Influenza Influenza is a viral infection that attacks your respiratory system — your nose, throat and lungs. Influenza is commonly called the flu, but it’s not the same as stomach “flu” viruses that cause diarrhea and vomiting.

For most people, influenza resolves on its own. But sometimes, influenza and its complications can be deadly. People at higher risk of developing flu complications include:

  • Young children under age five (5), and especially those under twelve (12) months
  • Adults older than age sixty-five (65)
  • Residents of nursing homes and other long-term care facilities
  • Pregnant women and women up to two weeks postpartum
  • People with weakened immune systems
  • People who have chronic illnesses, such as asthma, heart disease, kidney disease, liver disease and diabetes
  • People who are very obese, with a body mass index (BMI) of forty (40) or higher

Tuberculosis– Tuberculosis (TB) is a disease caused by bacteria called Mycobacterium tuberculosis. The bacteria usually attack the lungs, but they can also damage other parts of the body. TB spreads through the air when a person with TB of the lungs or throat coughs, sneezes, or talks.  In a person who has a healthy immune system, the body usually fights the infection by walling off (encapsulating) the bacteria into tiny capsules called tubercles.

HIV/AIDS– HIV stands for Human Immunodeficiency Virus. HIV can only infect human beings (H), weakens your immune system by destroying important cells that fight disease and infection (I), and, as a virus, can only reproduce itself by taking over a cell in the body of its host (V). HIV is a lot like other viruses, like those that cause the flu or the common cold, except that normally, your immune system can clear most viruses out of your body. With HIV, our bodies can’t get rid of it. Once you have HIV, you have it for life. The good news? With proper treatment, called antiretroviral therapy (ART, sometimes referred to as high active antiretroviral therapy, or HAART), you can keep the level of HIV in your body low, so it is considered undetectable.

AIDS stands for Acquired Immunodeficiency Syndrome. AIDS is acquired (A) – it’s not something you inherit from your parents. A person acquires AIDS after birth. AIDS involves the body’s immune system (I), which includes all the organs and cells that work to fight off infection or disease. A person with HIV is diagnosed with AIDS when their immune system has reached a certain level of deficiency, or isn’t working the way it should. Lastly, AIDS is a syndrome (S), or a complex illness with a wide range of complications, symptoms, and signs of disease.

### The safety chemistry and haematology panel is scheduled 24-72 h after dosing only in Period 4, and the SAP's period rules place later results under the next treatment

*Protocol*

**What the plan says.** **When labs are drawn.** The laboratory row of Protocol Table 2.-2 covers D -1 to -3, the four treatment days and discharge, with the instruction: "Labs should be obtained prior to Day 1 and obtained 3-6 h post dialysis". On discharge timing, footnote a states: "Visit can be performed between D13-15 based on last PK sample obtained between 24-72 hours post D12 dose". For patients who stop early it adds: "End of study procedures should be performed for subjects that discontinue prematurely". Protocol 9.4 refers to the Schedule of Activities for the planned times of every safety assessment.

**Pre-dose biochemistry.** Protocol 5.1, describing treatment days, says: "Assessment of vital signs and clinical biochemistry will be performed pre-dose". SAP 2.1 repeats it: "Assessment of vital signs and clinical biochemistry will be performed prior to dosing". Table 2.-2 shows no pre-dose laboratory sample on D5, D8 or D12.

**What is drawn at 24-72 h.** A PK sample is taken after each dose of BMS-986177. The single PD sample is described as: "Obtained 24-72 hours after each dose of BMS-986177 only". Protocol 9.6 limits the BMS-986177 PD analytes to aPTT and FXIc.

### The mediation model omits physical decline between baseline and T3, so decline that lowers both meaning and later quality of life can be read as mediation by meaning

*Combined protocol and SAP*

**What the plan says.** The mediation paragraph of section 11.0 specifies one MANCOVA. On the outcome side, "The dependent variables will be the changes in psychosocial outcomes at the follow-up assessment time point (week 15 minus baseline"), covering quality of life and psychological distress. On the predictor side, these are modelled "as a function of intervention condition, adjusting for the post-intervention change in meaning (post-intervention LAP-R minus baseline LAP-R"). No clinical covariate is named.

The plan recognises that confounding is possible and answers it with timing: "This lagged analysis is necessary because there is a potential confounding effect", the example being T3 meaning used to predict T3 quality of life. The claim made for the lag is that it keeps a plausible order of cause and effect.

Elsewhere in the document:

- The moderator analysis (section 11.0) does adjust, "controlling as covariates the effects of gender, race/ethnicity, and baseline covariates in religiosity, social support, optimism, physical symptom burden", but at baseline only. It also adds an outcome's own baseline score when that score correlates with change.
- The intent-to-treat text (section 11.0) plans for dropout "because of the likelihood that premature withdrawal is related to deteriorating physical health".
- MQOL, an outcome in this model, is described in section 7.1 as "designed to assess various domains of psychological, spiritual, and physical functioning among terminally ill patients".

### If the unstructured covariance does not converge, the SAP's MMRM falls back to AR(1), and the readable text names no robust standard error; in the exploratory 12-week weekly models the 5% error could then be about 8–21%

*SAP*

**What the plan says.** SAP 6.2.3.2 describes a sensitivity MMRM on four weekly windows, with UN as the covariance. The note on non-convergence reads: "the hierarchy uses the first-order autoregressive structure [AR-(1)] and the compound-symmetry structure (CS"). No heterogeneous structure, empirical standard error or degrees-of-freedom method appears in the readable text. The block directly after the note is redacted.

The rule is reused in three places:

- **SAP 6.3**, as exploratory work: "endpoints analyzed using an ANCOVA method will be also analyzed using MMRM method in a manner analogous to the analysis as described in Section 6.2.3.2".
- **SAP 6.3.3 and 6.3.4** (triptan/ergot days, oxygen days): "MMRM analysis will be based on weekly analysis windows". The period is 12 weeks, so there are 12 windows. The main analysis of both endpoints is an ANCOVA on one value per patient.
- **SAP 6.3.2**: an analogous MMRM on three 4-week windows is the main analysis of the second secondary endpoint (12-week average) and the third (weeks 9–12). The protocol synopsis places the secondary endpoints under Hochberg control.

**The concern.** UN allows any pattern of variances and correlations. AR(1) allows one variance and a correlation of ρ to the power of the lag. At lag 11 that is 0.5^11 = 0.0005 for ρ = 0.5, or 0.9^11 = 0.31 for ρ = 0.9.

Cholera– Cholera is an acute, diarrheal illness caused by infection of the intestine with the toxigenic bacterium Vibrio cholerae serogroup O1 or O139. An estimated that close to three million (2.9 million) cases and ninety-five thousand (95,000) deaths occur each year around the world. The infection is often mild or without symptoms, but can sometimes be severe. Approximately one in ten percent (10%) infected persons will have severe disease characterized by profuse watery diarrhea, vomiting, and leg cramps. In these people, rapid loss of body fluids leads to dehydration and shock. Without treatment, death can occur within hours.

Rabies Rabies is a zoonotic disease (a disease that is transmitted from animals to humans), caused by the rabies virus, of the Lyssavirus genus, within the family Rhabdoviridae. Domestic dogs are the most common reservoir of the virus, with more than ninety-nine percent (99%) of human deaths caused by dog-mediated rabies.

The virus is transmitted in the saliva of rabid animals and generally enters the body via infiltration of virus-laden saliva from a rabid animal into a wound (e.g. scratches), or by direct exposure of mucosal surfaces to saliva from an infected animal (e.g. bites). The virus cannot infiltrate intact skin. Once the virus reaches the brain, it further replicates, resulting in presentation of clinical signs from the patient. There are two clinical manifestations of rabies – furious (classical or encephalitic) and paralytic. Furious rabies is the most common form of human rabies, accounting for approximately eighty percent (80%) of cases.

With the exception of Antarctica, rabies is endemic on all continents. Of the tens of thousands of deaths occurring annually due to rabies, ninety-five percent (95%) of cases are reported in Asia and Africa.

Pneumonia– Pneumonia is a common lung infection caused by germs, such as bacteria, viruses, and fungi. It can be a complication of the flu, but other viruses, bacteria and even fungi can cause pneumonia. Anyone can get pneumonia, but some people are more at risk than others. Pneumonia and its symptoms can vary from mild to severe. Treatment depends on the cause of your pneumonia, how severe your symptoms are, and your age and overall health. Most healthy people recover from pneumonia in one to three weeks, but it can be life-threatening. The good news is that pneumonia can be prevented—by getting an annual flu shot (as flu often leads to pneumonia), frequently washing your hands, and for people at high risk, getting a vaccine for pneumococcal pneumonia. Learn about causes and symptoms of pneumonia, how pneumonia is treated, ways to prevent pneumonia and more in this section.